Protecting Kubernetes workloads against the Kinsing Malware with AccuKnox

by Ravi Kishor | December 01, 2023

Introduction Crypto mining has become owing to its advanced foundations. Particularly environments like Kubernetes are a simple target as you do not know where the container image is built, and what it is doing with proactive observing. One of such malware which used the exposed Docker API port to infect and then attempted to spread […]

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Introduction

Crypto mining has become owing to its advanced foundations. Particularly environments like Kubernetes are a simple target as you do not know where the container image is built, and what it is doing with proactive observing.

One of such malware which used the exposed Docker API port to infect and then attempted to spread to other containers on the host is Kinsing Malware! This malware runs a crypto-miner program inside the container and kills any other miners (if running) and deletes the trace by making use of the cron service.

We’ll be talking about the working of the malware in brief and how we can effectively protect our containers from Kinsing using
KubeArmor, an opensource Runtime protection tool for Kubernetes & other cloud Workloads from AccuKnox

Learn the Attack Pattern

The Kinsing malware does multiple things from inside the container, which can be explained as:

  1. Update the contents of the container using the package manager
  2. Install dependency software with the package manager
  3. Initiate a cron service
  4. Download and execute a shell script
  5. Tail the /dev/null to keep the container running indefinitely

Kinsing Malware Workflow

Initiating the Attack

We will be using a Kinsing binary hosted on GitHub along with the shell script needed to initiate the attack. Kinsing serves as a convoy to a crypto-miner Kdevtmpfsi, which will be created and run by Kinsing in the /tmp directory.
Let us take a close look at the action.

Run the following command from an exploited ubuntu container to initiate the attack

Once the container is updated and the binary wget is installed the executable shell script is downloaded and executed which lead s to the installation of Kinsing and the miner Kdevtmpfsi

Let us take a look at the resource usage before and after the execution of the above commands.

The resource consumption increased by almost 19 times the initial values. Upon close inspection, we were able to see that the Kinsing malware was successfully downloaded and started the miner agent Kdevtmpfsi

Defending against the Attack

With some research, we were able to identify some common patterns the malware exhibited over the attack cycle.

  1. Launches the package manager to meet dependencies
  2. The malware kills all crypto mining processes and their cronjobs
  3. Removes files related to crypto-mining
  4. The malware is downloaded from the internet and stored in the /var/tmp directory
  5. Executing the kinsing binary spawns a new process Kdevtmpfsi under /tmp directory

Although we can’t rely on a single individual suspicious event to unveil the Kinsing attack completely, some of the patterns above are significant enough to draw the SOC team’s attention. So let’s talk about how KubeArmor can help defend against such an attack.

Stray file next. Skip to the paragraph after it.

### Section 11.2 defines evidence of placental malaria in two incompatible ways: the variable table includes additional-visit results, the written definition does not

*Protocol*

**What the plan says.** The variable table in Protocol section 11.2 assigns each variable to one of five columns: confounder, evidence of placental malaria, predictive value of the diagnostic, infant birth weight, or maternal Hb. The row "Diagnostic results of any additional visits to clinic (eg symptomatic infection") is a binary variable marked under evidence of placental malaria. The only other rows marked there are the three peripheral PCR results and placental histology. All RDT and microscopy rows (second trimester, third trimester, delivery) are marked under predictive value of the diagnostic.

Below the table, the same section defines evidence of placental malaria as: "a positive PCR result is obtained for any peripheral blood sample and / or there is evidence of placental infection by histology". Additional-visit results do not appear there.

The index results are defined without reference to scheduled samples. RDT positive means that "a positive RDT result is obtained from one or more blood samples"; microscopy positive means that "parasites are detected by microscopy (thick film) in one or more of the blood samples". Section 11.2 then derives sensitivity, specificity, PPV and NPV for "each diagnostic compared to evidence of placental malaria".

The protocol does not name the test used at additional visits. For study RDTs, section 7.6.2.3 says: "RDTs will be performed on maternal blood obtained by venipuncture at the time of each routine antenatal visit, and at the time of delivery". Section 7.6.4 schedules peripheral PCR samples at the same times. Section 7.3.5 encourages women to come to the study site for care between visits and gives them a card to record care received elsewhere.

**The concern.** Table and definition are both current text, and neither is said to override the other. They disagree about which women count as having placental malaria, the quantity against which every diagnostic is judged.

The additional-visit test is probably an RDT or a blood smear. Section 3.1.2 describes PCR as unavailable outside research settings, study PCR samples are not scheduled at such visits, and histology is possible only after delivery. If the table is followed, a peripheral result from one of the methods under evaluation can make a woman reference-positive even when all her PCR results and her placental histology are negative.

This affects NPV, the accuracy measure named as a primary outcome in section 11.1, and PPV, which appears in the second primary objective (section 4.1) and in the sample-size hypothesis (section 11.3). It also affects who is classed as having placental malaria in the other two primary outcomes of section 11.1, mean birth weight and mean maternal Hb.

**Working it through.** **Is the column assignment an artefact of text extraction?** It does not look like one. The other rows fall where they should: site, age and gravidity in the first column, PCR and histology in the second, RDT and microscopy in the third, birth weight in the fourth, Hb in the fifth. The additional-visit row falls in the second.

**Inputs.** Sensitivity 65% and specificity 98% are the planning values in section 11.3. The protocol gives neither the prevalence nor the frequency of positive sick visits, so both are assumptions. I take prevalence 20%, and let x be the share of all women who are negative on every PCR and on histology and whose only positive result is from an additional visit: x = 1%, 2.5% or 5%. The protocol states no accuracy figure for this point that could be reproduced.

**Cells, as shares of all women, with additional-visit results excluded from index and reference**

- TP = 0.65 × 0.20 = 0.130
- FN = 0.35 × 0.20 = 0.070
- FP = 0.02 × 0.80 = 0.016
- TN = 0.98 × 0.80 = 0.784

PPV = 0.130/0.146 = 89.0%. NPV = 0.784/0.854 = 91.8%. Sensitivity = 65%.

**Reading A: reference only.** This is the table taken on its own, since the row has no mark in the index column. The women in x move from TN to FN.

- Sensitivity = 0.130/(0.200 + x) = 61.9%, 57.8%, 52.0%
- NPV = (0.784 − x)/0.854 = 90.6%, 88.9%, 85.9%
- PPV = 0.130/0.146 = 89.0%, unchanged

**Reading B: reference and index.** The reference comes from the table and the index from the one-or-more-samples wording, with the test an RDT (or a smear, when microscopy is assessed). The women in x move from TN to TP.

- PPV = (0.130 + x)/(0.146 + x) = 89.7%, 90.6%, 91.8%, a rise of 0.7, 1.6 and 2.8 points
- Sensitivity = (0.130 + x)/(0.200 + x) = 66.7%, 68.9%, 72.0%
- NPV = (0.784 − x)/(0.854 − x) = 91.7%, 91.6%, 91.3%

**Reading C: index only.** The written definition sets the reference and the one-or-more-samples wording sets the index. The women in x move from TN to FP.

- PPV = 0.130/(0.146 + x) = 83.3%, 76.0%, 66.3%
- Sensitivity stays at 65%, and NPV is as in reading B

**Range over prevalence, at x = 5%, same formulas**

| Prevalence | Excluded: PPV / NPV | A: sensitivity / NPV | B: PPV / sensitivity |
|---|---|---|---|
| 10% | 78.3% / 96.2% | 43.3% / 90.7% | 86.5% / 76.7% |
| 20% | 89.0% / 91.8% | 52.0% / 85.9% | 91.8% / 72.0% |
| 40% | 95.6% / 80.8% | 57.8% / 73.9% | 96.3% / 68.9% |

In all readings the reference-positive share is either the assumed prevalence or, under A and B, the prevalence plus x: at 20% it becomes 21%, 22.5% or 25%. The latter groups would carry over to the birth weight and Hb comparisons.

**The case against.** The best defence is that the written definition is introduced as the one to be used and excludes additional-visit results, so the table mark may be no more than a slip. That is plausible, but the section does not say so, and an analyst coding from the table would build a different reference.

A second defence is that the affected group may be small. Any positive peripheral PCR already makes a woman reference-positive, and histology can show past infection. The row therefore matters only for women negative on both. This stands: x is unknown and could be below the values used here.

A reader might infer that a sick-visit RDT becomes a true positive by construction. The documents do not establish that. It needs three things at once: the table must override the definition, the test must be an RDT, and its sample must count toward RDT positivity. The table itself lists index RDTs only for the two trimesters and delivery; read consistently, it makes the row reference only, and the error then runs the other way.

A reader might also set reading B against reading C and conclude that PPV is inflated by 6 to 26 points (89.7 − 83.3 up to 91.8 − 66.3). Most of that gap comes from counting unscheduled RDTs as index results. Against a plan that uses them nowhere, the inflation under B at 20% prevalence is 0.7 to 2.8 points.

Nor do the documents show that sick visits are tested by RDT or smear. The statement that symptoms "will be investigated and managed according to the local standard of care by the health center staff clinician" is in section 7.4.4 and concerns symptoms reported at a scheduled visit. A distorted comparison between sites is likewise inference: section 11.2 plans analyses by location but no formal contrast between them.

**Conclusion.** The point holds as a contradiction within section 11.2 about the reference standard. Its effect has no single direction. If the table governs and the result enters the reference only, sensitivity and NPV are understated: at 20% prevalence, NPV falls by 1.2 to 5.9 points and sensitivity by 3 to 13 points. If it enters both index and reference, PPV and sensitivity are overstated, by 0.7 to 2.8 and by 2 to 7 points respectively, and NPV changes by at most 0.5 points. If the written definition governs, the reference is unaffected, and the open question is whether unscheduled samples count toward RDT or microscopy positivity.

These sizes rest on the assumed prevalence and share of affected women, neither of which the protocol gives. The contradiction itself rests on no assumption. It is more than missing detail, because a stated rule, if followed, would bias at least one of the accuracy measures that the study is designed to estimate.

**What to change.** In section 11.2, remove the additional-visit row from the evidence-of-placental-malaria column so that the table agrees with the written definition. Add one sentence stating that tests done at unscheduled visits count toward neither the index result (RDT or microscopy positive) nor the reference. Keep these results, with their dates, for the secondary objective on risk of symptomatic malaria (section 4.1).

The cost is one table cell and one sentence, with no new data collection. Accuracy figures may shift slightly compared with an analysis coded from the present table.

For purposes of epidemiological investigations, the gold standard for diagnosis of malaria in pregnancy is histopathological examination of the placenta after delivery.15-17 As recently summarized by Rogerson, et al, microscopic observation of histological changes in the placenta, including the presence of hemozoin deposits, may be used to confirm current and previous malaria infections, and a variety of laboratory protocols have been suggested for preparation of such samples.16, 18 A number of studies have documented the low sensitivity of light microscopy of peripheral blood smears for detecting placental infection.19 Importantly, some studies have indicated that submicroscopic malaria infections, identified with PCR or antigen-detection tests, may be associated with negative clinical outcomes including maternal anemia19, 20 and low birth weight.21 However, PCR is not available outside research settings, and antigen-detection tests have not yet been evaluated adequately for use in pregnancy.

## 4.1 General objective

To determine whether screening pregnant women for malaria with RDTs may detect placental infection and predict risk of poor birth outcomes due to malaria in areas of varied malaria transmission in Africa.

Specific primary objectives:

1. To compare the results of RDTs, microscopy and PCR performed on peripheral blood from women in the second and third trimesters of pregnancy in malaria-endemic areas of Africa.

KubeArmor

KubeArmor, a cloud-native runtime security enforcement system that restricts the behaviour (such as process execution, file access, and networking operation) of containers and nodes at the system level.

Armed with the knowledge from 4rd and 5th points mentioned above, we were able to patch up the issue by enforcing a simple policy via
KubeArmor

The Policy: In-paper

1 apiVersion: security.kubearmor.com/v1
2 kind: KubeArmorPolicy
3 metadata:
4     name: ksp-mitre-kinsing-cryptomining-malware-block
5 spec:
6     message: “Incident! Kinsing crypto mining attack is Blocked”
7     tags : [“MITRE”, “T1496”, “S0599”, “MALWARE”, “T1059.004”, “T1059”, “Crypto Mining”,             “CVE-2020-7961”]
8     selector:
9          matchLabels:
10             app: frontend #replace suspected pod’s label here
11     process:
12         severity: 1
13         matchPaths:
14             – path: /tmp/kdevtmpfsi
15             – path: /var/tmp/kinsing
16        action: Block
17 file:
18     severity: 2
19     matchPaths:
20           – path: /tmp/kdevtmpfsi
21            – path: /var/tmp/kinsing
22           – path: /tmp/zzz
23     action: Audit

The Policy coupled with KubeArmor makes sure that the kinsing and kdevtmpfsi binaries are not allowed to execute as well as any access to files named kinsing, zzz and kdevtmpfsi under any folder hierarchy will be audited and alerted.

The Policy: In-action

Checking the pod resource usage before and after applying the policy

Looking into the infected pod we could see that most of the malware processes are
<defunct>

Conclusion

Kinsing malware indicated a repetitive pattern during an attack leading to a discoverable attack signature. Without a profound knowledge of the process activities, file activities, and network activities from your cloud-native environment and the assistance from a keen discovery engine, it’ll be difficult to identify such an attack. It’ll be troublesome to uncover any such ongoing malicious activity.

By utilizing KubeArmor we were able to effectively protect against Kinsing malware and KubeArmor was also able to defunct the running malicious processes

 

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